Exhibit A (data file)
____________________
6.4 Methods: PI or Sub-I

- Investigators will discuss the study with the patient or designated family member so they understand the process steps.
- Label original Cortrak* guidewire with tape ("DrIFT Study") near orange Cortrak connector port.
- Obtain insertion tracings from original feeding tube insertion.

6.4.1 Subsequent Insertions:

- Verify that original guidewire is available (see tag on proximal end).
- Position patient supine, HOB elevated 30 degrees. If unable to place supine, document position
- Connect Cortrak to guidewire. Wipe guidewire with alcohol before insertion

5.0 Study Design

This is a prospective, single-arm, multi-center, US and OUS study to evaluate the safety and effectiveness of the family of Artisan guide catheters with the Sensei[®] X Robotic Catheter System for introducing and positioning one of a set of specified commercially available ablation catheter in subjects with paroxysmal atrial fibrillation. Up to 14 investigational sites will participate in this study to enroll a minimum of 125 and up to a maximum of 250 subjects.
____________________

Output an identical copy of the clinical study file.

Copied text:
6.4 Methods: PI or Sub-I

- Investigators will discuss the study with the patient or designated family member so they understand the process steps.
- Label original Cortrak* guidewire with tape ("DrIFT Study") near orange Cortrak connector port.
- Obtain insertion tracings from original feeding tube insertion.

6.4.1 Subsequent Insertions:

- Verify that original guidewire is available (see tag on proximal end).
- Position patient supine, HOB elevated 30 degrees. If unable to place supine, document position
- Connect Cortrak to guidewire. Wipe guidewire with alcohol before insertion

5.0 Study Design

This is a prospective, single-arm, multi-center, US and OUS study to evaluate the safety and effectiveness of the family of Artisan guide catheters with the Sensei[®] X Robotic Catheter System for introducing and positioning one of a set of specified commercially available ablation catheter in subjects with paroxysmal atrial fibrillation. Up to 14 investigational sites will participate in this study to enroll a minimum of 125 and up to a maximum of 250 subjects.